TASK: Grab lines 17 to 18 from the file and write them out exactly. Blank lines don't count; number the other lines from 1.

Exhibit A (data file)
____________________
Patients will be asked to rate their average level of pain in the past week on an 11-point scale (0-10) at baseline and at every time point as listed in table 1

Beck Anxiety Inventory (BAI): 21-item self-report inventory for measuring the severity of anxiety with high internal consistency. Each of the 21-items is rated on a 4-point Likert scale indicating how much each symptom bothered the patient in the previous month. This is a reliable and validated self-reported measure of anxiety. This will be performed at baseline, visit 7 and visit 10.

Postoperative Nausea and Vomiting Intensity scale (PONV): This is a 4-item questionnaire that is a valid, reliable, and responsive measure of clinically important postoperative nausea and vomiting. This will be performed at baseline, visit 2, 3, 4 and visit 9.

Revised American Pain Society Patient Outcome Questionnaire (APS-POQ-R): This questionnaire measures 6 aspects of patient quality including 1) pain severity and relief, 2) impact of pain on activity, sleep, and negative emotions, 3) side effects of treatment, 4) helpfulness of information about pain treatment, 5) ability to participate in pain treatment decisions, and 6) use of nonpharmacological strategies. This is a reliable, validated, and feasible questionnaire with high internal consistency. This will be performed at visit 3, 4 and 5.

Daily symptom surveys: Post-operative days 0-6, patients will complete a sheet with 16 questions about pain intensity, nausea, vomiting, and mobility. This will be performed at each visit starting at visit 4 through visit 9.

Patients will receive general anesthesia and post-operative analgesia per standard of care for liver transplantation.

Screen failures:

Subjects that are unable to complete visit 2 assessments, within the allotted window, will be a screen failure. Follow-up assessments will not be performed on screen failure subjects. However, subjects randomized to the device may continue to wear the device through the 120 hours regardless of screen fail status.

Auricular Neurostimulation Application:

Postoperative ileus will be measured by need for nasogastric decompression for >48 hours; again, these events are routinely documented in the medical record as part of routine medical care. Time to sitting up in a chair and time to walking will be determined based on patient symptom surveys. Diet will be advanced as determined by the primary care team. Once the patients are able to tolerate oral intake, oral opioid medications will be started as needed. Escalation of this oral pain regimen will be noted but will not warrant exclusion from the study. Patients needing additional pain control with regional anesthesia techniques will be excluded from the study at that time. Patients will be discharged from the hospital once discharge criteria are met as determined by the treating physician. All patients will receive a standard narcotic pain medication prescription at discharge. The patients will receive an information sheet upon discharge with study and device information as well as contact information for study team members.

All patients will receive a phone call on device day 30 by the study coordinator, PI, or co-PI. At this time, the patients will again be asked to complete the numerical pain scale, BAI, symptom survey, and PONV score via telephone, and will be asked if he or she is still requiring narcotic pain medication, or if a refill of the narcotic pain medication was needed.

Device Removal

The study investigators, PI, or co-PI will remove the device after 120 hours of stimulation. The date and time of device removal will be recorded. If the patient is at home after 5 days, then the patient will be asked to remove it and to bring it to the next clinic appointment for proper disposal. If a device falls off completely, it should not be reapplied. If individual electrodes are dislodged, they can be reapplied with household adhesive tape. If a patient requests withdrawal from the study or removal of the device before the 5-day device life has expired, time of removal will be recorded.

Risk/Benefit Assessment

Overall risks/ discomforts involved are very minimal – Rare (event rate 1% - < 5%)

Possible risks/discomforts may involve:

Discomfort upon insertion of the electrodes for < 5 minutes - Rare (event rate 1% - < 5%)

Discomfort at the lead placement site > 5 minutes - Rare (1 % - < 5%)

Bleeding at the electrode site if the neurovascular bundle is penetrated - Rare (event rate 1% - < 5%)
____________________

Discomfort upon insertion of the electrodes for < 5 minutes - Rare (event rate 1% - < 5%)

Discomfort at the lead placement site > 5 minutes - Rare (1 % - < 5%)